Lakes with only a few articles ...
The heading sounds like something from a Monty Python sketch, but Shane Flude teaches us here about the joys of fishing and exploring. Or maybe that should be exploring and fishing. Nevertheless, sometimes, probably more often than you perhaps do, you should put some boots and a pack on and walk to the fishing. Walking is one of the easiest and healthiest things to do. So take a tip and take a trip by foot with Shane and discover new water.
A first timer's impressions of Tasmania's Western Lakes with ABC Radio's Scott Levi.
So you think you're a dedicated fly fisher! Well try this quick quiz: Are you prepared to walk 1300 metres straight uphill with a 30 kilo pack, cross loose rock screes that can break an ankle with one false step and navigate across trackless wilderness?
Early in the trout season, high-elevation waters like Great Lake, the Nineteen Lagoons and Little Pine Lagoon (all higher than 1000 metres) can be very cold and uneventful, so this is an ideal time to try fishing further west in the Bronte district.
Without doubt, the most high-profile lake in the western part of the Central Plateau is Bronte Lagoon. This is largely because of its wet-fly fishing and superb rises, both of which can be world class. However, the nearby Bradys chain of lakes offers more consistent fishing and more variety. Greg French explains how you can make the most of the venue during the opening months of the coming trout season.
After the birth of our second child in early September last year the opportunity arose for me to have a few days in the Central Highlands pursuing my love of fly fishing. Based at the inlaws shack at Miena the opportunities are endless, the hardest decision to make being where to go. I heard the gate was open to the 19 Lagoons area and after doing some weather checks I decided to give Ada lagoon a try.
The upper Mersey starts its flow from Lake Meston and continues down through Lake Youd and Junction Lake. Rainbows were first introduced into these waterways by the one and only airdrop of rainbows into Lake Meston in the 1950s. These lakes and the upper Mersey River, now have a wild population of rainbow trout. The Mersey River continues it's flow out of Junction Lake over a series of plummeting waterfalls that have prevented the migration of brown trout from Lake Rowallan.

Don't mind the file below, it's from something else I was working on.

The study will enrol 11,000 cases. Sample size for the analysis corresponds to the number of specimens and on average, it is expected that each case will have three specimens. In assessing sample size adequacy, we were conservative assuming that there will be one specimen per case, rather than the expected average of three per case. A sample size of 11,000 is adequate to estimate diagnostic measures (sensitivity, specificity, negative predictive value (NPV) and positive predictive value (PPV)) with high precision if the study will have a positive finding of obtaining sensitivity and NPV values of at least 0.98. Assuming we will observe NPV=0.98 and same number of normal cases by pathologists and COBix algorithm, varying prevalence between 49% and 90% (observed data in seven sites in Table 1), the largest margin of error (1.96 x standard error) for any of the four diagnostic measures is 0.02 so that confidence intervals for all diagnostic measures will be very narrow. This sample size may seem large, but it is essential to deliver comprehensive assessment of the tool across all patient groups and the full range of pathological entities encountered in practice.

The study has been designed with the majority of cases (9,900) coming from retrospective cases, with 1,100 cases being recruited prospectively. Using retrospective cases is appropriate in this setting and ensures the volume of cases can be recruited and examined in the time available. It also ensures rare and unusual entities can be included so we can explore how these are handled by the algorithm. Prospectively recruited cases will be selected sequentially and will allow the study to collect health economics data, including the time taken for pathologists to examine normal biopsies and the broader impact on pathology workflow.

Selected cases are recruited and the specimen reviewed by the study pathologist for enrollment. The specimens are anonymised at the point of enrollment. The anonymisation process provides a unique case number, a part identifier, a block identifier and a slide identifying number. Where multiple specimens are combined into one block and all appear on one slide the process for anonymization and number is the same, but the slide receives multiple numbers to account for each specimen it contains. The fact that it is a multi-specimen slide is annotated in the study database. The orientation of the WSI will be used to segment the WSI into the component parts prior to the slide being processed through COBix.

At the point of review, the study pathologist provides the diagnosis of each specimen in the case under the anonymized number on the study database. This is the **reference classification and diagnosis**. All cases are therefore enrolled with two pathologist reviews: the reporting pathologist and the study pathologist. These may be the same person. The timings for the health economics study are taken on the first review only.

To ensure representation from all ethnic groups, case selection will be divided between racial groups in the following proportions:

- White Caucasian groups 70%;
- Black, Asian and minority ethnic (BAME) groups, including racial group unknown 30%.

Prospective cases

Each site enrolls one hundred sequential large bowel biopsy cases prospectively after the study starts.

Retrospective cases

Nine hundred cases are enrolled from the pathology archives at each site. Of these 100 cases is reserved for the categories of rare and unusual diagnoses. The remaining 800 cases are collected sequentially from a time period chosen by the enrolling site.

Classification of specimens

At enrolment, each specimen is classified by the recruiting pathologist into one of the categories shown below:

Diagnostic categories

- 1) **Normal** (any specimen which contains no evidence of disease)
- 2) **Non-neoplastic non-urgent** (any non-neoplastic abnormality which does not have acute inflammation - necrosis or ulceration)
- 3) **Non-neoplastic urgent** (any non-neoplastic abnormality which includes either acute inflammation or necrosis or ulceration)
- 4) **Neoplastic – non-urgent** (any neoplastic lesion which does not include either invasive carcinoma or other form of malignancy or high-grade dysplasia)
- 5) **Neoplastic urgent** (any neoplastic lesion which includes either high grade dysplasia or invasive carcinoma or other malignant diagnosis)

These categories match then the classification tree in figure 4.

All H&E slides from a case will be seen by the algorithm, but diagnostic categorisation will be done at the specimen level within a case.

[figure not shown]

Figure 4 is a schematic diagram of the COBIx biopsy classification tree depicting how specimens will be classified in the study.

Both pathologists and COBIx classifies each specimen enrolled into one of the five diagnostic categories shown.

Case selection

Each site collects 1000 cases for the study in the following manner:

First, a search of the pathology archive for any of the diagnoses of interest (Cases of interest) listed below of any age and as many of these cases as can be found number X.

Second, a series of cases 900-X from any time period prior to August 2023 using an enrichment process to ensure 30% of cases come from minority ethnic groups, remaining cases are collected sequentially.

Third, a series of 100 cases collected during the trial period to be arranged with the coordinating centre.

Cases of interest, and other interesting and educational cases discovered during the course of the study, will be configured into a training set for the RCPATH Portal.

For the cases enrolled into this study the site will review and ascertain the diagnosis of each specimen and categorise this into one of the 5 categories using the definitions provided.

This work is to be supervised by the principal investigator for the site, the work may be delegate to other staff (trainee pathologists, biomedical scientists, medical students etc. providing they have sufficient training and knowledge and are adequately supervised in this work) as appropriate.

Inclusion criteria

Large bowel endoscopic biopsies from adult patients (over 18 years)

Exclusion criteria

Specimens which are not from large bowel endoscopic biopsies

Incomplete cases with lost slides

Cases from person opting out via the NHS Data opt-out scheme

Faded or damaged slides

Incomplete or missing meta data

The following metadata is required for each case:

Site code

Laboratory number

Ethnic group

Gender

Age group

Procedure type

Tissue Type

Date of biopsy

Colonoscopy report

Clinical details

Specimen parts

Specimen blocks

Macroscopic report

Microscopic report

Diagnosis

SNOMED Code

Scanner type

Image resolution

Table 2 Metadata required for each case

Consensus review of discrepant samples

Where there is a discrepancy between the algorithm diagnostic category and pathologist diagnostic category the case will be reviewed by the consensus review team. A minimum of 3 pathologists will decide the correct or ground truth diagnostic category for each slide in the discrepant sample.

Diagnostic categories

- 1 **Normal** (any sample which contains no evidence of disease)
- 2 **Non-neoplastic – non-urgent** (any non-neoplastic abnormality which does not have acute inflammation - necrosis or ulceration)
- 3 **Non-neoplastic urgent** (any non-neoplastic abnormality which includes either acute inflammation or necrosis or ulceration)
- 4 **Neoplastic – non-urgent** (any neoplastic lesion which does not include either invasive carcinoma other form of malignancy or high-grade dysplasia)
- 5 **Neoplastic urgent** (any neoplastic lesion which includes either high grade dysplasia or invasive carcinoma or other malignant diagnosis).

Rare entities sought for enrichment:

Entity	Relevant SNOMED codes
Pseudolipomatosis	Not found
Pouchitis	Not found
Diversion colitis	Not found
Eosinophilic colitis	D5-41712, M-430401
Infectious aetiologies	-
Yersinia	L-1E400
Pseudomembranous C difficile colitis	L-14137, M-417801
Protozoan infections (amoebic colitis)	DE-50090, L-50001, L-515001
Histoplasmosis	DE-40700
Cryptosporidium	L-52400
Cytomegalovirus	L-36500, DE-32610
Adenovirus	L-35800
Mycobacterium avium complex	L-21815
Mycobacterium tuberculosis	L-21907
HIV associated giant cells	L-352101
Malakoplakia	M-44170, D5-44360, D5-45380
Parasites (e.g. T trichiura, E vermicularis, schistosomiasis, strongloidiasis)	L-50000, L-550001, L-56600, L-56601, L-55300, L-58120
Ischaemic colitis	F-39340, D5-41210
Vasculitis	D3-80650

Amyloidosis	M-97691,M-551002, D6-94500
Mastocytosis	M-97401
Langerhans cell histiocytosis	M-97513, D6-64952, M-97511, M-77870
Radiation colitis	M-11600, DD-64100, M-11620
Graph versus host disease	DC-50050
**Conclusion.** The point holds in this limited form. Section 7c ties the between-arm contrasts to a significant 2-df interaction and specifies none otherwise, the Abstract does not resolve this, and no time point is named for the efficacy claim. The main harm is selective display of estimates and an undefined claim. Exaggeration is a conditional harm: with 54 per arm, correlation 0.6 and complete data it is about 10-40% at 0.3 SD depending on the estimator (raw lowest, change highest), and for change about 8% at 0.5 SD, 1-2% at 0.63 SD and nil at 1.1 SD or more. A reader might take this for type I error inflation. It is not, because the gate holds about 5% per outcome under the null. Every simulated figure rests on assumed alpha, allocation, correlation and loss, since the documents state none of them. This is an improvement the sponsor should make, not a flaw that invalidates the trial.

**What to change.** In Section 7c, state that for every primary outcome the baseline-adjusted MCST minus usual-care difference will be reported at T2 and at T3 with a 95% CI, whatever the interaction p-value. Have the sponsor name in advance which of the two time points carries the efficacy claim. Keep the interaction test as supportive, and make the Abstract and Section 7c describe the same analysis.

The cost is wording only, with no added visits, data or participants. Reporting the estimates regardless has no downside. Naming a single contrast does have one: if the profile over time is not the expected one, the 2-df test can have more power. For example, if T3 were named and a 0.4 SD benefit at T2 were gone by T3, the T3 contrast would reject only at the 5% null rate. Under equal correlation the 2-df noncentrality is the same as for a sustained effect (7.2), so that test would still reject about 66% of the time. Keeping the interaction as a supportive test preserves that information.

The mysterious brook trout (Salvelinus fontinalis) provides extra variety for those Tassie anglers looking for that different experience. I say mysterious because there doesn't seem to be much known about the habits of these fish here in Tasmania. Only that they are challenging and they have the occasional feeding frenzy. This is definitely true but over the 18 years or so that I have been chasing them, I haven't learned a whole lot more.
(Name deleted to protect the guilty.) Had a couple of days camped at Bronte Lagoon. The lagoon is as high as anyone can remember that we have spoken to. On Wednesday night the water was a good metr above our previous campsite water level but with the tailrace into Brady's fully open the water was dropping fast and dropped about 400 mm over two days. This may account for the lack of trout visibly tailing.
From anyone's point of view be it anglers, visitors or local business operators a sure- fire vote winner for a smart politician would be to seal the link road from Great Lake Hotel to Bronte! From a purely selfish point of view a bitumen link would make the delightful Bradys chain of lakes more easily accessible to anglers from the northern regions of Tasmania. Southern based anglers have enjoyed this luxury for many years.
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Hello everyone, I thought it would be a good time to introduce myself.
My name is Stephen Smith and I have been managing the website tasfish.com since May 2009.
It has been an epic journey of learning and discovery and I am indebted to Mike Stevens for his help, support and patience.
I am developing a new venture Rubicon Web and Technology Training ( www.rwtt.com.au ). The focus is two part, to develop websites for individuals and small business and to train people to effectively use technology in their everyday lives.
Please contact me via www.rwtt.com.au/contact-me/ for further information - Stephen Smith.
and an art worth your learning.."
Presented from Issue 112, October 2014
So said Izaak Walton in the 1600s. It seems that Burnie’s Hannah Ledger has combined angling with art rather well. Hannah is a fish fanatic, outdoor enthusiast and budding, self-taught artist. From as young as she can remember, she has always had crayon in hand, colouring book under arm and as she’s grown as a painter, jars full of paintbrushes and cupboards full of ready-to-go blank canvas’.
A country girl at heart, Hannah was schooled at Yolla District High School, a small ‘farm’ school in the states North West, then went on to Hellyer College where she was given the opportunity to really grow her art skills; And by grow, that meant skipping the classes that would probably have more an impact of getting her somewhere in life, like English and Math to spend every spare minute with the art teacher, painting or drawing.
As typical teenagers do, they make poor decisions- and after being accepted in to one of the countries top art schools, turned down the offer and decided to move to the big island, where she lived for 5 years working in what seemed ‘dead end’ retail.Read more ...